Implements a disparity filter in Python, using graphs in NetworkX, based on multiscale backbone networks:
"Extracting the multiscale backbone of complex weighted networks"
M. Ángeles Serrano, Marián Boguña, Alessandro Vespignani
The disparity filter exploits local heterogeneity and local correlations among weights to extract the network backbone by considering the relevant edges at all the scales present in the system. The methodology preserves an edge whenever its intensity is a statistically not compatible with respect to a null hypothesis of uniform randomness for at least one of the two nodes the edge is incident to, which ensures that small nodes in terms of strength are not neglected. As result, the disparity filter reduces the number of edges in the original network significantly keeping, at the same time, almost all the weight and a large fraction of nodes. As well, this filter preserves the cut-off of the degree distribution, the form of the weight distribution, and the clustering coefficient.
This project is similar to, albeit providing different features than:
If you are new to multiscale backbone analysis, think of this as analogous to centrality calculated on the edges of a graph rather than its nodes. In other words, consider this as a "dual" of the problem typically faced in social networks. By managing cuts through a process of iterating between measures of centrality and disparity respectively, one can scale a large, noisy graph into something more amenable for work with ontology -- especially as a way to clean up input for neural networks.
The code expects each node to have a required
which is a string unique within all of the nodes in the graph. Each
edge is expected to have a
weight attribute, a decimal in the
[0.0, 1.0] which represents the relative weight of that
After calculating the disparity metrics, each node get assigned a
strength attribute, which is the sum of its outbound edges'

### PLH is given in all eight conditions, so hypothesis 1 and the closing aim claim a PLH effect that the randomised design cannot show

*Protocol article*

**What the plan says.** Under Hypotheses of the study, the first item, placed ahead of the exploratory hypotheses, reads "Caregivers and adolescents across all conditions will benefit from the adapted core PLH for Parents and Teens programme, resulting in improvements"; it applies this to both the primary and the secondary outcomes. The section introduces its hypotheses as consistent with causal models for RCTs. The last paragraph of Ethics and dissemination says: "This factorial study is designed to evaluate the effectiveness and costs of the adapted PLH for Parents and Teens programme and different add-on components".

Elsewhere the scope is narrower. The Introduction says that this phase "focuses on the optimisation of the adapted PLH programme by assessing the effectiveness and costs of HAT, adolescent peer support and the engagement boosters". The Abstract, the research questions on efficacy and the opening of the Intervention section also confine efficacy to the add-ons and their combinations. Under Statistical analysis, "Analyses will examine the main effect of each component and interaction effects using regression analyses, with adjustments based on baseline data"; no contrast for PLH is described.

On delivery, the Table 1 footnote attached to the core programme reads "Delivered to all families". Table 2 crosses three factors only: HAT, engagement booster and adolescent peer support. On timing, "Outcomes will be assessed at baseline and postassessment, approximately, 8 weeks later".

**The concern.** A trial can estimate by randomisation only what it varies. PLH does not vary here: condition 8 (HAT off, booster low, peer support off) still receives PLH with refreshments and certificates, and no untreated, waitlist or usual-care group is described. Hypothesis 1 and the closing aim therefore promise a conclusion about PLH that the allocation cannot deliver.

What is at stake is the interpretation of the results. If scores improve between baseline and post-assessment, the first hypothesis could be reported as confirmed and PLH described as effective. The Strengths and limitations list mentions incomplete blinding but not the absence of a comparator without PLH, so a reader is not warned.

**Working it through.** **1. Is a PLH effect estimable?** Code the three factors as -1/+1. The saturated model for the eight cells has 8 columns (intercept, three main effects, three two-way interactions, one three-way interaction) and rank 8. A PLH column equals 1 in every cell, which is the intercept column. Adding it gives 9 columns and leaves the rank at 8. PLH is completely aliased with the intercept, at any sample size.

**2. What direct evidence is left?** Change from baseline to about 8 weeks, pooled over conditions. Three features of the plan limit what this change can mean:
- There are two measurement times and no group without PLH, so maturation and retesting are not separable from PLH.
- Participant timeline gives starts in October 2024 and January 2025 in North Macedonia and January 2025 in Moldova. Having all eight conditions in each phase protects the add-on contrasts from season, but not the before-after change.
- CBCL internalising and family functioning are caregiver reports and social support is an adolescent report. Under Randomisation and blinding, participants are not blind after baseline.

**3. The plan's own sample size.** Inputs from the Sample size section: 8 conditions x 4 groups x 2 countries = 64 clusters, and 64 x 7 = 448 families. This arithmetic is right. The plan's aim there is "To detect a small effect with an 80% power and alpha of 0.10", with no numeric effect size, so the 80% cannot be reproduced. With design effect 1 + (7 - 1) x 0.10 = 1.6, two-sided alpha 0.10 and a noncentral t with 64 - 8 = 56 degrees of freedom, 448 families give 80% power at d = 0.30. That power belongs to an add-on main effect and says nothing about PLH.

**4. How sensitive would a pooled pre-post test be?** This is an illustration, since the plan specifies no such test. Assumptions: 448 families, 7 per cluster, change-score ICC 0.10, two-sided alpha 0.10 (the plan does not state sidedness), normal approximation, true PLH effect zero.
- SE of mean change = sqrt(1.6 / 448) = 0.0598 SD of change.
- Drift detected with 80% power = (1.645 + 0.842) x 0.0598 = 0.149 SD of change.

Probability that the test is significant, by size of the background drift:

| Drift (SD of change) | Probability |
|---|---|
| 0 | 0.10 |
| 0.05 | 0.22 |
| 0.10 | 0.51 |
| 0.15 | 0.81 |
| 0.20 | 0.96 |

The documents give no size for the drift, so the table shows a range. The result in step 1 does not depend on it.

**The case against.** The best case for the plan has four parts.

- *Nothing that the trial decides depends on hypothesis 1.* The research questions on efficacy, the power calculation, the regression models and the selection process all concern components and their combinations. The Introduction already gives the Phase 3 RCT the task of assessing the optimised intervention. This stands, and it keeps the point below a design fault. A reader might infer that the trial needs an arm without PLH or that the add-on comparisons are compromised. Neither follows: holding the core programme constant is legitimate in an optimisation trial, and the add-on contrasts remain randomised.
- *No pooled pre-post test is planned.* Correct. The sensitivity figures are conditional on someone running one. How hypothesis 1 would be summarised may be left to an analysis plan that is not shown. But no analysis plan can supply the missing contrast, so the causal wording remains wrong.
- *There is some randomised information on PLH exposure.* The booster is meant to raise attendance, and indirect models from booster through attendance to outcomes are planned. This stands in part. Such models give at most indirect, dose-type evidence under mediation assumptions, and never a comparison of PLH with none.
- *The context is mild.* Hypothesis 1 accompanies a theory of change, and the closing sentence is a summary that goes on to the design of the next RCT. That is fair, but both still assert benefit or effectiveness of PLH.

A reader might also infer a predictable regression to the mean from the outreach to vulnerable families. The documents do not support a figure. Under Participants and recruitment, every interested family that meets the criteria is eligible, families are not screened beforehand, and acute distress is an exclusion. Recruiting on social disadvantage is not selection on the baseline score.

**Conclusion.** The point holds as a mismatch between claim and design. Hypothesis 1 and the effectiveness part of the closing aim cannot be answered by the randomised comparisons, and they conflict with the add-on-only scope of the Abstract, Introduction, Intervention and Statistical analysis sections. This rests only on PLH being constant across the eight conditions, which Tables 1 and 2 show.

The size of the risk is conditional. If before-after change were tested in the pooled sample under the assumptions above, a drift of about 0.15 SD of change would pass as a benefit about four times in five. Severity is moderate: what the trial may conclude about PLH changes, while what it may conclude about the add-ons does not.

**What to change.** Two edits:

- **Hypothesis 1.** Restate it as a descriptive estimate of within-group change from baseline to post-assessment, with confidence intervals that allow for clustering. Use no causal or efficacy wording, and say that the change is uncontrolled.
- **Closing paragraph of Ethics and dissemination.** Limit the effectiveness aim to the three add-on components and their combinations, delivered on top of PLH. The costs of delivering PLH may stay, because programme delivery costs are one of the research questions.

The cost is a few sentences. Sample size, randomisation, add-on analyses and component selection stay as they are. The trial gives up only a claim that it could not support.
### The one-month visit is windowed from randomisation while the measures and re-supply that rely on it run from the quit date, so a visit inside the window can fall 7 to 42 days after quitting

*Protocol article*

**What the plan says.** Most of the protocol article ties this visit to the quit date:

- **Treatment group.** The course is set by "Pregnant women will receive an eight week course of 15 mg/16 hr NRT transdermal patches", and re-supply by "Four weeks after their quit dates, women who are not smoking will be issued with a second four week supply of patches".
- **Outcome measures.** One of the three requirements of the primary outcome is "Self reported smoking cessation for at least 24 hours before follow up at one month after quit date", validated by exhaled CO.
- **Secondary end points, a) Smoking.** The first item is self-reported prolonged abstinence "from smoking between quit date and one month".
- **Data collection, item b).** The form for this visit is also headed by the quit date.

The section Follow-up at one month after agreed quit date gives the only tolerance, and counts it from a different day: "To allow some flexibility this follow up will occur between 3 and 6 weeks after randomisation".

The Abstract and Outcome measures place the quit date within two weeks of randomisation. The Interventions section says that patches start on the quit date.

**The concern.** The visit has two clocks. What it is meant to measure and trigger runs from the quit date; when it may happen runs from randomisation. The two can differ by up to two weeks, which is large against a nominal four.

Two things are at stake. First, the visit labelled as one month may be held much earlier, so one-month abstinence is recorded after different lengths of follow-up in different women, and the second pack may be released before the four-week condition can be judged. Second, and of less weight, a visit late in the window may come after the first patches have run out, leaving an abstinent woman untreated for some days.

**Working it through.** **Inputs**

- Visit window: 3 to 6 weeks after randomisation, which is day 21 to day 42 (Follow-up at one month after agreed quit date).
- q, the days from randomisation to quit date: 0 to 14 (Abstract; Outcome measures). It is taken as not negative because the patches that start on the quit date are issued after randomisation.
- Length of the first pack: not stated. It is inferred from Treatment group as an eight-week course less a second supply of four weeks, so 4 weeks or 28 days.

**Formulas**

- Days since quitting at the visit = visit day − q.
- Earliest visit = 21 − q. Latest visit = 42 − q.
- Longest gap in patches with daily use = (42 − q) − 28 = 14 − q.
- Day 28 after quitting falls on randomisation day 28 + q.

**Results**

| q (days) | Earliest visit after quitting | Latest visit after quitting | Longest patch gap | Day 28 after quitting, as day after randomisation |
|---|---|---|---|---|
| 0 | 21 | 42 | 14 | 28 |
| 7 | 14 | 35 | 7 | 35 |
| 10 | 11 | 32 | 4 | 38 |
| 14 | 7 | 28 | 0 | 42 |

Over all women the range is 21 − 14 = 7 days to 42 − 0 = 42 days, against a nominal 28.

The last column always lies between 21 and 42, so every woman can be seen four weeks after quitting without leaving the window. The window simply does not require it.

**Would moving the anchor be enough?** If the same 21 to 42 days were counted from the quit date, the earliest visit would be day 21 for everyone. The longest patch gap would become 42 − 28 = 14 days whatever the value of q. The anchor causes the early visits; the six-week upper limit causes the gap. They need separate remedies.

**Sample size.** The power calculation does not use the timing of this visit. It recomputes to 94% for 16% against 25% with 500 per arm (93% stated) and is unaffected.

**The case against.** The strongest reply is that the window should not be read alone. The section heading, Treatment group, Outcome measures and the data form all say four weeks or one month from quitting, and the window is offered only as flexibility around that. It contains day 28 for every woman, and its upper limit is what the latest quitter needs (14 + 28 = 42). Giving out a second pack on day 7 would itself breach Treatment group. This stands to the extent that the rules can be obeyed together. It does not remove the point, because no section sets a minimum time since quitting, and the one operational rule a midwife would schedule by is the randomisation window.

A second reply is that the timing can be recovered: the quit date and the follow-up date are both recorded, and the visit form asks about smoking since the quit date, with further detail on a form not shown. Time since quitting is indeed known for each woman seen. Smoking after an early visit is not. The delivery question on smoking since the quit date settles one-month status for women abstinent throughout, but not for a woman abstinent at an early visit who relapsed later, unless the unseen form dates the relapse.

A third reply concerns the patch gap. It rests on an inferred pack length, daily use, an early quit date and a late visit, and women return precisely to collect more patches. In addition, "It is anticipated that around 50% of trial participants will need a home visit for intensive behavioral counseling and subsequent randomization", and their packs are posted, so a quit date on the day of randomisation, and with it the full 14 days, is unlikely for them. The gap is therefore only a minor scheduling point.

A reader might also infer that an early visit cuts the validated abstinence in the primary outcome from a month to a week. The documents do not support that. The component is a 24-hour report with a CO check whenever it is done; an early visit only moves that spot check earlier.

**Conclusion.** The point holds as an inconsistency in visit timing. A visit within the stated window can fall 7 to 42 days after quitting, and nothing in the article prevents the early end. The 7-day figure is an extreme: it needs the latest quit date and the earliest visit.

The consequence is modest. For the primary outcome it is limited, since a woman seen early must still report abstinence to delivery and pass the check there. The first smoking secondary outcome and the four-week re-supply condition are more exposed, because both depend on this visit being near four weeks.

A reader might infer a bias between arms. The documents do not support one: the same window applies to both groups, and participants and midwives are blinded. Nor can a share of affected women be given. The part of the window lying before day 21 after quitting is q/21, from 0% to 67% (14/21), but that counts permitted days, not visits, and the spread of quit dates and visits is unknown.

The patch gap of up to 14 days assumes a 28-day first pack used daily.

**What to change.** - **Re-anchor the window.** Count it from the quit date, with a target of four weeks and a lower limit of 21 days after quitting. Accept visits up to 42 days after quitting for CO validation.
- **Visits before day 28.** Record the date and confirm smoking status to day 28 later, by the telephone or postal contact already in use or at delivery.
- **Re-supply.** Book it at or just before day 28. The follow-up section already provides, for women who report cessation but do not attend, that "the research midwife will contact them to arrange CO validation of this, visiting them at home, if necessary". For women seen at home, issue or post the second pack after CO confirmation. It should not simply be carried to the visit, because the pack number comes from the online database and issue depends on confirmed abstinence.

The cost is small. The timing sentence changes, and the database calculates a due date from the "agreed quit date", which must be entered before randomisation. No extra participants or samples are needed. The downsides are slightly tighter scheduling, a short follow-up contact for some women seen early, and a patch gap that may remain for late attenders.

weights. Each edge gets assigned the following attributes:
norm_weight: ratio of the
alpha: disparity alpha metric
alpha_ptile: percentile for alpha, compared across the graph
One important distinction is that this implementation comes from work in NLP and ontology, where graphs tend to become relatively "noisy" and there are many graphs generated through automation which need to be filtered. NLP applications had tended to reuse graph techniques from social graph analysis, such as connected components, centrality, cuts based on the relative degree of nodes -- while applications which combine NLP plus ontology tend to need information based on the edges.
In particular, this implementation focuses on directed graphs, and uses quantile analysis to adjust graph cuts. The original paper showed how to make cuts using the raw alpha values, which depended on manual (human) decisions. However, that is less than ideal for applications in machine learning, where more automation is typically required. Use of quantiles allows for a form of "normalization" for threshold values, so that cuts can be performed more consistently when automated.
This implementation also integrates support for working with neighborhood attention sets (NES) and other mechanisms for working with semantics and ontologies.
python3 -m venv venv source venv/bin/activate python3 -m pip install -U pip wheel python3 -m pip install -r requirements.txt
The running default
- generate a random graph (using a seed) of 100 nodes, each with < 10 edges
- calculate the significance (alpha) for the disparity filter
- calculate quantiles for alpha
- cut edges below the 50th percentile (median) for alpha
- cut nodes with degree < 2
graph: 100 nodes 489 edges ptile alpha 0.00 0.0000 0.10 0.0305 0.20 0.0624 0.30 0.1027 0.40 0.1512 0.50 0.2159 0.60 0.3222 0.70 0.4821 0.80 0.7102 0.90 0.9998 filter: percentile 0.50, min alpha 0.2159, min degree 2 graph: 89 nodes 235 edges
In practice, adjust those thresholds as needed before making a cut on a graph. This mechanism provides a "dial" to adjust the scale of the multiscale backbone of the graph.
Please use the
Issues section to ask questions or report any problems.